POOR THINGS – Review by Susan Granger

I’m told that Yorgos Lanthimos’s films (Dogtooth, The Lobster, The Favourite) are an “acquired taste,” meaning that – at first viewing – they’re unpleasant but after being experienced repeatedly, they’re, perhaps, likeable and can be appreciated. Unfortunately, I have not found that to be true, particularly as it applies to his newest sci-fi dramedy Poor Things, a strange, surreal satire that won the Golden Lion in Venice and features Emma Stone’s graphic full-frontal nudity.. Adapting Scottish author/artist Alasdair Gray’s 1992 dementedly comic novel, screenwriter Tony McNamara focuses the late-Victorian-era story on the bizarre evolution of Bella Baxter (Stone), a suicidal pregnant woman reanimated by reclusive, facially-scarred mad-scientist Dr. Godwin Baxter (Willem Dafoe), who transplants into her cranial cavity the brain of the baby in her womb.

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POOR THINGS – Review by Diane Carson

Poor Things satirizes Victorian England through naïve Bella Baxter. Some directors enjoy pushing their films’ style and content beyond conventional formulas. That group includes Greek director Yorgos Lanthimos whose work includes The Lobster, The Favourite, and The Killing of a Sacred Deer. With his newest, Poor Things, Lanthimos has exceeded even his previous outlandish choices as Bella Baxter pursues a life of unregulated, hedonistic indulgence.

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POOR THINGS – Review by T.J. Callahan

Poor Things, a screenplay from the pen of Tony McNamara (Cruella, The Favourite), from a novel by Alasdair Gray, gets the Yorgos Lanthimos (The Lobster) treatment as he directs Emma Stone like you’ve never seen her before in this sci fi black comedy reanimated romance that can only be described as extraordinarily weird. One could look at Poor Things as a story of feminism. A depressed and kept woman breaks away to successfully take control of her life, but is her empowerment all done through a male perspective? This makes Poor Things, as odd as it is, the perfect discussion film.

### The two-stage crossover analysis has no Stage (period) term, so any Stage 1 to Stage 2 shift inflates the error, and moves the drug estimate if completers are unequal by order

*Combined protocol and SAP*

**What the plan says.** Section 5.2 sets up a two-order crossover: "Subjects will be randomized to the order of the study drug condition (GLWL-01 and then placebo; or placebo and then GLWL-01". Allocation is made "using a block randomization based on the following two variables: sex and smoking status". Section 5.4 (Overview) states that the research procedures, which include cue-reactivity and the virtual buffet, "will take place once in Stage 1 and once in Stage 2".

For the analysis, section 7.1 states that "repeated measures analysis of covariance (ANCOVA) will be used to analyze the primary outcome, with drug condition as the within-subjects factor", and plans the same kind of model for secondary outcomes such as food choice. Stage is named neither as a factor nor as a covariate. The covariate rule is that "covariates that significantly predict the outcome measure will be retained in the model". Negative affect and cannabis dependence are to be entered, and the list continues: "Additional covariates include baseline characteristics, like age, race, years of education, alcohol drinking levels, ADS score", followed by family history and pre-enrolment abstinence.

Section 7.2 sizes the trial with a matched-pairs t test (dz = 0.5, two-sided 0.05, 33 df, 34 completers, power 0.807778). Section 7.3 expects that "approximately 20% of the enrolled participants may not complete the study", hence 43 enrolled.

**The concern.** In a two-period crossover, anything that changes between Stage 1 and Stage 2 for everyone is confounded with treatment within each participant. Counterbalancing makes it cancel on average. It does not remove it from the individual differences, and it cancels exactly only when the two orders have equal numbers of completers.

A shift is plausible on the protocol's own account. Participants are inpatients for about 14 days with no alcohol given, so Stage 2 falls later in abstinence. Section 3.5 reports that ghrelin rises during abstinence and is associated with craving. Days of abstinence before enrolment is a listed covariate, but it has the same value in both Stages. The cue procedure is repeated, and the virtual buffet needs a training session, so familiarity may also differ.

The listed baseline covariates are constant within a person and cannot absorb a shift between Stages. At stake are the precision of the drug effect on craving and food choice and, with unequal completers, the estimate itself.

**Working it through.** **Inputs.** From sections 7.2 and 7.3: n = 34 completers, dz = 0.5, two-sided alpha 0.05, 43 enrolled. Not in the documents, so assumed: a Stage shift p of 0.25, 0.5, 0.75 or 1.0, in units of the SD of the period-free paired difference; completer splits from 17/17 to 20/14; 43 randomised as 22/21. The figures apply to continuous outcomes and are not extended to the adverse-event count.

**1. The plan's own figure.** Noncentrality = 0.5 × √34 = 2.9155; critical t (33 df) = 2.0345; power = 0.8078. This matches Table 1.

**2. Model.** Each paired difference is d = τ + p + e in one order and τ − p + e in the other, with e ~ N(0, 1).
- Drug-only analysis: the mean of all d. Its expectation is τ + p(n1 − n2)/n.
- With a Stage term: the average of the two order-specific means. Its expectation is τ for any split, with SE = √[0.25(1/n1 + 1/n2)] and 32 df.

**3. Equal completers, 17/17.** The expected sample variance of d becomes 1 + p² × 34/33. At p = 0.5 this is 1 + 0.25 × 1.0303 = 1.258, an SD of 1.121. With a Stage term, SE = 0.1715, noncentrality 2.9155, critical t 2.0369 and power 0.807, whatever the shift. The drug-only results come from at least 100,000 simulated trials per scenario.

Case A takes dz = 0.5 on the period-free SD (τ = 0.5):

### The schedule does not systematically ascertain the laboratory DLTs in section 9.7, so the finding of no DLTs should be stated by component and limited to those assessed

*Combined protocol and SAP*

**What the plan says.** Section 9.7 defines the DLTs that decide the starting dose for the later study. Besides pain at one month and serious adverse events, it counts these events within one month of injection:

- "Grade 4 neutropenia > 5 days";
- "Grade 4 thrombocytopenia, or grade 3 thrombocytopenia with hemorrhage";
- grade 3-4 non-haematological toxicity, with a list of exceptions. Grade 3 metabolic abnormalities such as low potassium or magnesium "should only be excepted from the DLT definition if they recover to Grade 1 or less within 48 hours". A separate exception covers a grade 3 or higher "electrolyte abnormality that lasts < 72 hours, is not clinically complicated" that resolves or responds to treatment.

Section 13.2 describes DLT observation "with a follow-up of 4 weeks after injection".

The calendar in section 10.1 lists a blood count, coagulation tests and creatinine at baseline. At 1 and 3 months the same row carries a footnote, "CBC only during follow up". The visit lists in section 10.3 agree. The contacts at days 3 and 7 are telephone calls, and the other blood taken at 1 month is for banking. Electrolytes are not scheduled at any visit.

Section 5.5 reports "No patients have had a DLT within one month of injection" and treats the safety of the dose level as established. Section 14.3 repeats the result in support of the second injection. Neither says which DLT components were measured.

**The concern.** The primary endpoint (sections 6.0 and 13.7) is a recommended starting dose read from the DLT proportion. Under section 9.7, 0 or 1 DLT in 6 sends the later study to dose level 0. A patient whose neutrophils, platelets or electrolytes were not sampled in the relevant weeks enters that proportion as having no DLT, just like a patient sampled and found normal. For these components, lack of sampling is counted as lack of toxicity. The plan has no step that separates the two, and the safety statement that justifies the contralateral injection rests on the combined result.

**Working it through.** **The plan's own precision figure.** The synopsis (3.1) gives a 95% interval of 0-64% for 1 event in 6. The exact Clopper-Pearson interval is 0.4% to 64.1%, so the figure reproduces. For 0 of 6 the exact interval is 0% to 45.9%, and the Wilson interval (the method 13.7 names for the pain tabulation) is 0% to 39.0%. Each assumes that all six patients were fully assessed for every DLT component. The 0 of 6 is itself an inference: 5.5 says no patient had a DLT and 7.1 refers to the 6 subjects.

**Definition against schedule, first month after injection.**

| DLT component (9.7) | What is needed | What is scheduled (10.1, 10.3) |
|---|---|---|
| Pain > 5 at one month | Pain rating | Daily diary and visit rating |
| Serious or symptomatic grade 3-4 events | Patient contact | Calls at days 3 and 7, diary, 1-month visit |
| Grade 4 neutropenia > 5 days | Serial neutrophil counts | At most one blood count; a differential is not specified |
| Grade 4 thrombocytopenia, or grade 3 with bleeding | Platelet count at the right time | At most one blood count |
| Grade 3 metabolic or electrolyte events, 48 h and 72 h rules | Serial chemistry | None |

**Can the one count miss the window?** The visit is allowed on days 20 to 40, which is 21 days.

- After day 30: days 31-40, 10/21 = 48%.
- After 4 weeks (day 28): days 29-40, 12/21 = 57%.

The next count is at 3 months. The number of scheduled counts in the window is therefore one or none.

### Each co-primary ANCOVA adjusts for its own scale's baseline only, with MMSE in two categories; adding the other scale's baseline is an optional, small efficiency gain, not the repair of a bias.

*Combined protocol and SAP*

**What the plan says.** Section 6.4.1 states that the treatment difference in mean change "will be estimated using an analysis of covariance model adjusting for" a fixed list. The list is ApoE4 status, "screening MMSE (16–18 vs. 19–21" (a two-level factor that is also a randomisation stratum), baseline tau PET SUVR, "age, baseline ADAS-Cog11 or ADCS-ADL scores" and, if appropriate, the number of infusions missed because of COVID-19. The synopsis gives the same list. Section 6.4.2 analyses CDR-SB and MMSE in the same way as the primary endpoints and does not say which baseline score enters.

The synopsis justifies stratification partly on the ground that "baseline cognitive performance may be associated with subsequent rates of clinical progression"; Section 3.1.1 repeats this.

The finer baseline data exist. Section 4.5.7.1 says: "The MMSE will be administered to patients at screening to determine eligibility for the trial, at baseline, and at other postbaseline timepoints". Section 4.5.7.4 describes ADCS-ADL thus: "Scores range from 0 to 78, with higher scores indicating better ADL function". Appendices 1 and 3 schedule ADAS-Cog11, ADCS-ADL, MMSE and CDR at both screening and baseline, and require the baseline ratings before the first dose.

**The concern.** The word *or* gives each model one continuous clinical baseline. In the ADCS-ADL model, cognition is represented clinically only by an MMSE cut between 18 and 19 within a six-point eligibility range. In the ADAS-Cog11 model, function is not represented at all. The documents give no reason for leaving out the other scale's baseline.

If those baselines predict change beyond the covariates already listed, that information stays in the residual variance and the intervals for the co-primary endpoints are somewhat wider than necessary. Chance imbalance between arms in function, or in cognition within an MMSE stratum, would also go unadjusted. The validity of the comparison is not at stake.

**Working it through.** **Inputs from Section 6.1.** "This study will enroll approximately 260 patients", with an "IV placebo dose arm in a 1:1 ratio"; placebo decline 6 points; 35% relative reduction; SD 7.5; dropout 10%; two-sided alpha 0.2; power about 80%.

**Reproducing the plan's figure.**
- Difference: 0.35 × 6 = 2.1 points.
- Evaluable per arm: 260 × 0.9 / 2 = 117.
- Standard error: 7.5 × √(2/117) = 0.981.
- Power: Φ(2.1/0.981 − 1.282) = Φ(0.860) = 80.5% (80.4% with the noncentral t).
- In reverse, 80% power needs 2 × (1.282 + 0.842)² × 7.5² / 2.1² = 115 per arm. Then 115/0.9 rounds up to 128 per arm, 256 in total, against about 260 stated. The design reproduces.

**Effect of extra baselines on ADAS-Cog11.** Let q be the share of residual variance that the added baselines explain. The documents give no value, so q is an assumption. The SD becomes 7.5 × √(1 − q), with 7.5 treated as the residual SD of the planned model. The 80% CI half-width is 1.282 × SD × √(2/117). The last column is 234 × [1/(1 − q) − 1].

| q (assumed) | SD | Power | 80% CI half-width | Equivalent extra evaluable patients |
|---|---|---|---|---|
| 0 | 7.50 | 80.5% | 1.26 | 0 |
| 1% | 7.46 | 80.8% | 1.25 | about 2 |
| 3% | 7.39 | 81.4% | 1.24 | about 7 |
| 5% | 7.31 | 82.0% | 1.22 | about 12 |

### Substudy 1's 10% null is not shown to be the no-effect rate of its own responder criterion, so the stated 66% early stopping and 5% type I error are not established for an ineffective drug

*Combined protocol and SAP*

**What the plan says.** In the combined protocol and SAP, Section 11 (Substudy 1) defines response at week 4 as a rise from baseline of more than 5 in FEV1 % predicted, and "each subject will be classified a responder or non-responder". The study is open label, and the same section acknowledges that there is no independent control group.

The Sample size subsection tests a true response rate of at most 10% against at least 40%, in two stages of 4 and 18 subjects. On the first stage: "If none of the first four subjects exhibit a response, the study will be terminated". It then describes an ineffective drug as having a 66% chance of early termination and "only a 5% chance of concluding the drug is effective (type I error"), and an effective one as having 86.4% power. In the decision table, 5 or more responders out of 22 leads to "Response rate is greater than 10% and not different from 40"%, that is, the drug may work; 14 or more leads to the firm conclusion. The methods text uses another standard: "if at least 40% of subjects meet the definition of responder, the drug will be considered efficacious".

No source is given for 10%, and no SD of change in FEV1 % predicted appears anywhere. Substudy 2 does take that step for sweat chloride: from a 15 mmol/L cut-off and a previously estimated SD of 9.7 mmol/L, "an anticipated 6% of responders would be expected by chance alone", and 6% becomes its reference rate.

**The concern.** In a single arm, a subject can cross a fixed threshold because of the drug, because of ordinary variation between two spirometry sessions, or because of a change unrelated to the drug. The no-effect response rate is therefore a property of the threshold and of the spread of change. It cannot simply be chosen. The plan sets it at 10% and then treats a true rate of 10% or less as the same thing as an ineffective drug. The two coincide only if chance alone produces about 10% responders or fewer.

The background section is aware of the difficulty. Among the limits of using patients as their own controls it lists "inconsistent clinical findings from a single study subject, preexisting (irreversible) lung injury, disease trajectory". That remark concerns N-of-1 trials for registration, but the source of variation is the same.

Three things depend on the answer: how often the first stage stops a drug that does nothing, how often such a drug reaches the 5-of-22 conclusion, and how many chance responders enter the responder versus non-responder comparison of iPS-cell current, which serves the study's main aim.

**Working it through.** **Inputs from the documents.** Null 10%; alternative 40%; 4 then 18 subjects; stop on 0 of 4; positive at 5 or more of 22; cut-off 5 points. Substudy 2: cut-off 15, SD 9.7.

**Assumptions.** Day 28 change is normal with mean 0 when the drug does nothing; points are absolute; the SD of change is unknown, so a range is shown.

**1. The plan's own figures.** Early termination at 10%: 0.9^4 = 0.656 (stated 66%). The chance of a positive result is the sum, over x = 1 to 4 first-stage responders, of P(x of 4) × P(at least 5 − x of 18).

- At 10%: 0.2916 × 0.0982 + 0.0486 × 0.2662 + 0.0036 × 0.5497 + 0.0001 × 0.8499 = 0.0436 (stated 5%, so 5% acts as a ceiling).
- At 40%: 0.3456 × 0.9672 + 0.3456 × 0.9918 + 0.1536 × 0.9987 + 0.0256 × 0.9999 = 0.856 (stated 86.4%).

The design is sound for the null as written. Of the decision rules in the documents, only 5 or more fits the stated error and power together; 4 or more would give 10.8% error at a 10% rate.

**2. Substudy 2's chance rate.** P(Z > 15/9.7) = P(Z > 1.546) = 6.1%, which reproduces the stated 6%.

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POOR THINGS – Review by Valerie Kalfrin

Poor Things, the latest film from provocative director Yorgos Lanthimos (The Favourite), is full of plenty of idiosyncrasies—par for the course from the Oscar nominee who crafted a romance (The Lobster) in a society where single people become animals should they fail to find a mate. Here, the scientist belches bubbles that float above the dining table, his house rife with animals spliced from different species, such as a duck with dog’s feet. The shots vary in composition and style, moving from scenes in black and white to those with a fish-eye lens and in hyper-saturated colors.

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CRUELLA – Review by Martha K Baker

A so-called “prequel,” Cruella quotes more than it originates. Set in the punking ’70s in London, the film traces the early days of the evil-doer known as Cruella back to the time that she was Estella. Even as a child, her white and black hair symbolized her good and evil sides.

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CRUELLA – Review by Pam Grady

You’ve got to hand it to the Mouse. Disney can make a princess out of anyone, even one of its legendary villains, Cruella De Ville, a kind of hard-hearted Snow White whose Evil Queen is her designer boss, the Baroness. For those of us who grew up loathing that simpering, eventually sleeping princess, this is more like it: a princess who gives as good as she gets.

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CRUELLA – Review by Susan Wloszczyna

What’s black, white and wittily wicked fun all over? Disney’s Cruella, an origin story of the puppy-snatching villainess from the studio’s 101 Dalmatians franchise that was launched 50 years ago with the much-beloved original animated canine classic In that version, the pelt-wearing, skunk-haired crone with jutting cheekbones swanned about as she waved her cigarette holder while plotting to make a black and white fur coat from puppies.

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THE FAVOURITE – Review by Brandy McDonnell

This is not your typical Oscar-bait historical drama, the kind with formally fancy costumes and stilted Queen’s English dialogue. Quite the opposite: “The Favourite” is an unapologetically profane, bracingly biting and wildly compelling tale of royal power plays fueled by three virtuoso women portraying refreshingly complex women.

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